Dr Jay Meswania
1. Can you tell us a bit about your role within the Institute?
My role as a Senior Research Fellow is a technical one. I have been working in the institute of orthopaedics for over 40 years and my role, as a senior research fellow in bioengineering is to design, develop and test orthopaedic implants. Recently I have played a major role in formulating, implementing and managing metrology inspection of retrieved hip implants This project investigates the wear mechanisms associated with bearing surfaces and modular taper junctions. I also oversee a test laboratory for research and development where pre-clinical testing of implants is carried out. .
2. As a result of your work, what differences are made?
The work done by myself and others at John Scales Centre for Biomedical Engineering has had huge implications in the field of orthopaedics and has influenced many implant designs. My first major project in the 1970’s was to develop hip simulators, which replicated the motion and loads of a hip joint and was used to measure the wear of these implants pre-clinically. This was carried with a grant from the Department of Health and lasted 10 years. Throughout my career I have been involved in the development of segmental replacements for treating bone cancers leading to many innovations, which has increased the success of these implants.
I have been part of the design team and have implemented the development of an award winning Non-Invasive Growing Prostheses for treating bone cancers in children. This prosthesis allows the implant to grow so that the length of the operated limb is not affected by the surgery. My ability to understand bio- engineering associated with implant design has influenced and enabled the formation of a spin out company from UCL called Stanmore Implants Worldwide which is now a successful independent orthopaedic implant company. Currently I am involved in the development of orthopaedic implants for veterinary use and I work closely with a vet called Noel Fitzpatrick. Through this collaboration many of my designs to which have been used to treat animals have had widespread media coverage.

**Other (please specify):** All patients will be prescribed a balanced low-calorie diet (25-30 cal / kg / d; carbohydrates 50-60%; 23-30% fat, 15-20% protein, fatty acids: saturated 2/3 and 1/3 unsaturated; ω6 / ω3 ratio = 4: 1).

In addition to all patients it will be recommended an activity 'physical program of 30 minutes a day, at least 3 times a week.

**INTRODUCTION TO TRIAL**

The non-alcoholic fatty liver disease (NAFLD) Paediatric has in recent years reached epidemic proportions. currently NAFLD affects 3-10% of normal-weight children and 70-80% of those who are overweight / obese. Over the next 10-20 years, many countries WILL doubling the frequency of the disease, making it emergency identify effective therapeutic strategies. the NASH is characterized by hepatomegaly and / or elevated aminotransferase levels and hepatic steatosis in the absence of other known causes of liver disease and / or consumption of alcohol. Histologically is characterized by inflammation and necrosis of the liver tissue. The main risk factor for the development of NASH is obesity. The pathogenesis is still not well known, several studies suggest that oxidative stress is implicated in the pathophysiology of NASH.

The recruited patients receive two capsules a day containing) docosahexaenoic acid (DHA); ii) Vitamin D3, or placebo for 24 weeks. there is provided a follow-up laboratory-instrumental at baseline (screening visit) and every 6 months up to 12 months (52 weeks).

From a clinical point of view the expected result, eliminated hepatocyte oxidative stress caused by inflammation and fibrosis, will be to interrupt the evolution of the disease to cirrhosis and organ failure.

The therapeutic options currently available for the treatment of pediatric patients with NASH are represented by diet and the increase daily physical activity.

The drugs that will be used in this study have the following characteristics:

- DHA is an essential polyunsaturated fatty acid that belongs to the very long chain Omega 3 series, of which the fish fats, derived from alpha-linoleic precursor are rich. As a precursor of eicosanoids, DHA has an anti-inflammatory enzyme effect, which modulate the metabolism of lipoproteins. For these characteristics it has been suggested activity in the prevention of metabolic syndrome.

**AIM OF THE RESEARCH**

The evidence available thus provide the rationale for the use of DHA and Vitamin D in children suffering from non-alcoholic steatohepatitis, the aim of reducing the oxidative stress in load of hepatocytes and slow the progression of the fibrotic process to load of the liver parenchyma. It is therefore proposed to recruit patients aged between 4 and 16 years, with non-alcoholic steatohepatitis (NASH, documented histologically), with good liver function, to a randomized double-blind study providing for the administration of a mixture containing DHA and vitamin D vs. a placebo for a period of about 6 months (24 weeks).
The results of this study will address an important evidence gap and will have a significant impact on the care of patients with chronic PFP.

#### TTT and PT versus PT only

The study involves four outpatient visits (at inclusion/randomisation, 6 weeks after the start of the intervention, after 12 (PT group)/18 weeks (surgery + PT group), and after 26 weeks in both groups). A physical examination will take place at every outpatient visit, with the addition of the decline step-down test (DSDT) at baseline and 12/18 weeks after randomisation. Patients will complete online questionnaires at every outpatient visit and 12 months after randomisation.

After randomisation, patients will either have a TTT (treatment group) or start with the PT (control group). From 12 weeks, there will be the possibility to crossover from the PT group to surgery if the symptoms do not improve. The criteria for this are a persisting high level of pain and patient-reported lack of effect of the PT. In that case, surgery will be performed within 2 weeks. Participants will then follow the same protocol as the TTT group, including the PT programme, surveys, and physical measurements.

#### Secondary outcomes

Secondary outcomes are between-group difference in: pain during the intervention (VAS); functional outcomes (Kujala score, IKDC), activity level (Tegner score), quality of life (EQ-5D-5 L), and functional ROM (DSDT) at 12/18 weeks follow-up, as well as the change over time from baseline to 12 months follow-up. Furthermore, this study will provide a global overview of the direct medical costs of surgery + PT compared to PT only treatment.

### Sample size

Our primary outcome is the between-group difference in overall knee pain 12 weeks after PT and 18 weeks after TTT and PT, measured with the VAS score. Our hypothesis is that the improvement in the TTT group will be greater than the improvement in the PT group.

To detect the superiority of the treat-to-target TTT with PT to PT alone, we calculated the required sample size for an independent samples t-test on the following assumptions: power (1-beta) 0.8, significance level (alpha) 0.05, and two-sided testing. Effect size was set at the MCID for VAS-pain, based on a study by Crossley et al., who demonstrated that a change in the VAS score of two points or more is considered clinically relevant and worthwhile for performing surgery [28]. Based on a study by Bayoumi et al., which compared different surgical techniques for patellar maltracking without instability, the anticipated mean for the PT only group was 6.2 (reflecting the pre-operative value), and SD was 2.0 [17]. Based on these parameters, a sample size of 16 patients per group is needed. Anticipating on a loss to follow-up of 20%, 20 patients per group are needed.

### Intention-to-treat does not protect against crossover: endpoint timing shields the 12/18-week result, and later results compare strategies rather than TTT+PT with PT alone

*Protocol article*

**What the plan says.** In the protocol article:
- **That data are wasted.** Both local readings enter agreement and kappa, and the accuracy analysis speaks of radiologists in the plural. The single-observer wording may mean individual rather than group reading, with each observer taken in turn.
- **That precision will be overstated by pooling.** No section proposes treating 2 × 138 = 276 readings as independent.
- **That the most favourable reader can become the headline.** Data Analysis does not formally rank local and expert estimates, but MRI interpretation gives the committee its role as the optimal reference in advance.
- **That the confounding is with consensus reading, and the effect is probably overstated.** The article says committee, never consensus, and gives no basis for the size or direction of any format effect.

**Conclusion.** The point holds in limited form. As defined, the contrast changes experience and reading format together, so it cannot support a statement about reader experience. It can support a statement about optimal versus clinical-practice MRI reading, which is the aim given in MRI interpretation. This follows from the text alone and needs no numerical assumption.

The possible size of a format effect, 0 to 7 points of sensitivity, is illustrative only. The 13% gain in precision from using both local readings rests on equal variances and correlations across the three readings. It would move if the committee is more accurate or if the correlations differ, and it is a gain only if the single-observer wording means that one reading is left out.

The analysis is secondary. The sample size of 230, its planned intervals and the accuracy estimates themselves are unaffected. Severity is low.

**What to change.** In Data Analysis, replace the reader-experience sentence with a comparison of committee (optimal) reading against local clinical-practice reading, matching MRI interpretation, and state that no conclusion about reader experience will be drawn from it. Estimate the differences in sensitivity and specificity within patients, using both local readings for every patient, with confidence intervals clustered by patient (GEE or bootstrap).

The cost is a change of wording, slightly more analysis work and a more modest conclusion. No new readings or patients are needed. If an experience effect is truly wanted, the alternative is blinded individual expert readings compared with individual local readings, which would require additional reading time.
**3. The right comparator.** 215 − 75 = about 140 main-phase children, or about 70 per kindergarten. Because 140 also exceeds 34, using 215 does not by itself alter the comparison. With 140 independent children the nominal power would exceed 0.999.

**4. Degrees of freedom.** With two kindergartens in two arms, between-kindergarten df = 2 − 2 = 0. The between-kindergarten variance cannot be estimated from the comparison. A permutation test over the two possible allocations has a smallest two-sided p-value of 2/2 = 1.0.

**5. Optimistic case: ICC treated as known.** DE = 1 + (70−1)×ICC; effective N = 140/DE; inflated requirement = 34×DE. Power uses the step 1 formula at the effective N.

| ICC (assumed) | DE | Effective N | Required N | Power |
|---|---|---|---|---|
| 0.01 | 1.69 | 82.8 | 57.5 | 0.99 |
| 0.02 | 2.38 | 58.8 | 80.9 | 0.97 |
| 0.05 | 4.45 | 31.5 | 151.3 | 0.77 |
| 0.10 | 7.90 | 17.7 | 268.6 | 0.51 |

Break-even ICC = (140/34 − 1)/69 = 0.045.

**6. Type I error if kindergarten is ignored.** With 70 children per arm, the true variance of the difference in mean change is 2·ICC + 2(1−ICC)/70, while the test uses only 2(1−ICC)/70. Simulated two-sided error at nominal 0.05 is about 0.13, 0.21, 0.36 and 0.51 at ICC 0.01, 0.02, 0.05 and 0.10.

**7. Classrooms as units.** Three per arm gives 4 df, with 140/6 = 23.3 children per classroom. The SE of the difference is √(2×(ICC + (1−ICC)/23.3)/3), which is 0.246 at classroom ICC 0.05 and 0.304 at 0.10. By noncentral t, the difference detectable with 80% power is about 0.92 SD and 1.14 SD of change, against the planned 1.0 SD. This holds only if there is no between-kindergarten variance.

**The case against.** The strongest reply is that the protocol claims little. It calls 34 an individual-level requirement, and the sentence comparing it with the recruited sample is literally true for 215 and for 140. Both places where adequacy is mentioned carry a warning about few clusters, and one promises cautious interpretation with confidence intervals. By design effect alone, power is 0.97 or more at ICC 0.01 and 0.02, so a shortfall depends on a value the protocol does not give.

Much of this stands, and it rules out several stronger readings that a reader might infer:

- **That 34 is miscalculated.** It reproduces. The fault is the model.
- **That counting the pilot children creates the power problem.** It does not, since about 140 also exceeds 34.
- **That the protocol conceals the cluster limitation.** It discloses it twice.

3. What is a typical day for you?
The daily activities revolve around: Designing implants for animal and human here at BME; overseeing day-to-day activities of the manufacturing, metrology inspection and the test laboratory; programming, evaluating data generated from the metrology inspection of retrieved implants and preparing reports.
On a daily basis I assist students and technicians in test labs, helping with student projects and experimental work.
4. What have been the highlights of your last 12 months?
The establishment of wear measurement protocol on the retrieved implants for the London Implant Retrieval Centre (LIRC) project has been the major achievement this year along with, working with a leading Veterinarian Surgeon, some of the most complex bone replacement cases for animal treatment.
5. What plans do you have for the next 12 months?
Continue with the current projects where some of the work is envisaged for at least the next two years. I am glad to say that there are no plans for retirement yet!
6. If you were not a Senior Research Fellow for UCL, what would your ideal job be?
I would probably be working in an R&D/management role somewhere in the Orthopaedic field.
7. Who is the person you admire most and why?
Sir John Harvey Jones, former Head of ICI – because he had the ability to make big things happen and was the driving force behind this incredibly successful company.
8. How do you relax?
I have a philosophical approach to work in that I try not to let the challenges that my job brings, result in stress or upset. I approach everything realistically and methodically, this enables me to keep a calm outlook.
I find DIY very therapeutic and enjoy the many big and small tasks around the house.
I could not do the work or be the person I am without the continued support of my wife and family, they are my main driving force and inspiration.
- The medium-term results of the Stanmore non-invasive extendible endoprosthesis in the treatment of paediatric bone tumours
- Non-invasive Growing Prostheses
Page last modified on 16 sep 13 11:49